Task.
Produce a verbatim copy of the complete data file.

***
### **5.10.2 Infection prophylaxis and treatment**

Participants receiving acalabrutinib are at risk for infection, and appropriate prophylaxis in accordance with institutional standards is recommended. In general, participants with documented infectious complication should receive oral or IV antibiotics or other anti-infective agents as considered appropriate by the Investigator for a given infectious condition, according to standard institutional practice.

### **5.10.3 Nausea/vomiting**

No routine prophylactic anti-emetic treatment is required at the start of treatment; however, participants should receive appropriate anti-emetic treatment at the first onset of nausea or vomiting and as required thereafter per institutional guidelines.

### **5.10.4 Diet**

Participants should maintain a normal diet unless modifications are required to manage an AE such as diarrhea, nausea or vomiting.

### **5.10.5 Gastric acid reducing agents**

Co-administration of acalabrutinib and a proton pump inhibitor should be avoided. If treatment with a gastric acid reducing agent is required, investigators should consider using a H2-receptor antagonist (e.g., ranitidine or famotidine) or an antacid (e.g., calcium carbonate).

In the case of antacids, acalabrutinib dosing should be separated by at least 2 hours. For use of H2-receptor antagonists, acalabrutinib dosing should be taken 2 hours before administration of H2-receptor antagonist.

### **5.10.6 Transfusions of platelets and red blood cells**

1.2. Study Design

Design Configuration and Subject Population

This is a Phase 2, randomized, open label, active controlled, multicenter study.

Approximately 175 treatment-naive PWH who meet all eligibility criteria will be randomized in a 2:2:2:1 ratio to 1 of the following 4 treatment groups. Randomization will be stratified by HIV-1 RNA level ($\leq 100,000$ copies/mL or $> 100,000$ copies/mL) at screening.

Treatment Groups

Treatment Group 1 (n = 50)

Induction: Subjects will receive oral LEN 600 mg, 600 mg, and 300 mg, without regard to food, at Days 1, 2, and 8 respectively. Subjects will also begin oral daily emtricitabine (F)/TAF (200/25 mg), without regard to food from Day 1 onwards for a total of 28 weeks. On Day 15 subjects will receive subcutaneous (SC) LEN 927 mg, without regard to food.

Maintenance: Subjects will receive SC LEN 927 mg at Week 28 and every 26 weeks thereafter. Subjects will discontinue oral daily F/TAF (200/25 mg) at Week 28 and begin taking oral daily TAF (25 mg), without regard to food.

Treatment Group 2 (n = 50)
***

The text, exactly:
### **5.10.2 Infection prophylaxis and treatment**

Participants receiving acalabrutinib are at risk for infection, and appropriate prophylaxis in accordance with institutional standards is recommended. In general, participants with documented infectious complication should receive oral or IV antibiotics or other anti-infective agents as considered appropriate by the Investigator for a given infectious condition, according to standard institutional practice.

### **5.10.3 Nausea/vomiting**

No routine prophylactic anti-emetic treatment is required at the start of treatment; however, participants should receive appropriate anti-emetic treatment at the first onset of nausea or vomiting and as required thereafter per institutional guidelines.

### **5.10.4 Diet**

Participants should maintain a normal diet unless modifications are required to manage an AE such as diarrhea, nausea or vomiting.

### **5.10.5 Gastric acid reducing agents**

Co-administration of acalabrutinib and a proton pump inhibitor should be avoided. If treatment with a gastric acid reducing agent is required, investigators should consider using a H2-receptor antagonist (e.g., ranitidine or famotidine) or an antacid (e.g., calcium carbonate).

In the case of antacids, acalabrutinib dosing should be separated by at least 2 hours. For use of H2-receptor antagonists, acalabrutinib dosing should be taken 2 hours before administration of H2-receptor antagonist.

### **5.10.6 Transfusions of platelets and red blood cells**

1.2. Study Design

Design Configuration and Subject Population

This is a Phase 2, randomized, open label, active controlled, multicenter study.

Approximately 175 treatment-naive PWH who meet all eligibility criteria will be randomized in a 2:2:2:1 ratio to 1 of the following 4 treatment groups. Randomization will be stratified by HIV-1 RNA level ($\leq 100,000$ copies/mL or $> 100,000$ copies/mL) at screening.

Treatment Groups

Treatment Group 1 (n = 50)

Induction: Subjects will receive oral LEN 600 mg, 600 mg, and 300 mg, without regard to food, at Days 1, 2, and 8 respectively. Subjects will also begin oral daily emtricitabine (F)/TAF (200/25 mg), without regard to food from Day 1 onwards for a total of 28 weeks. On Day 15 subjects will receive subcutaneous (SC) LEN 927 mg, without regard to food.

Maintenance: Subjects will receive SC LEN 927 mg at Week 28 and every 26 weeks thereafter. Subjects will discontinue oral daily F/TAF (200/25 mg) at Week 28 and begin taking oral daily TAF (25 mg), without regard to food.

Treatment Group 2 (n = 50)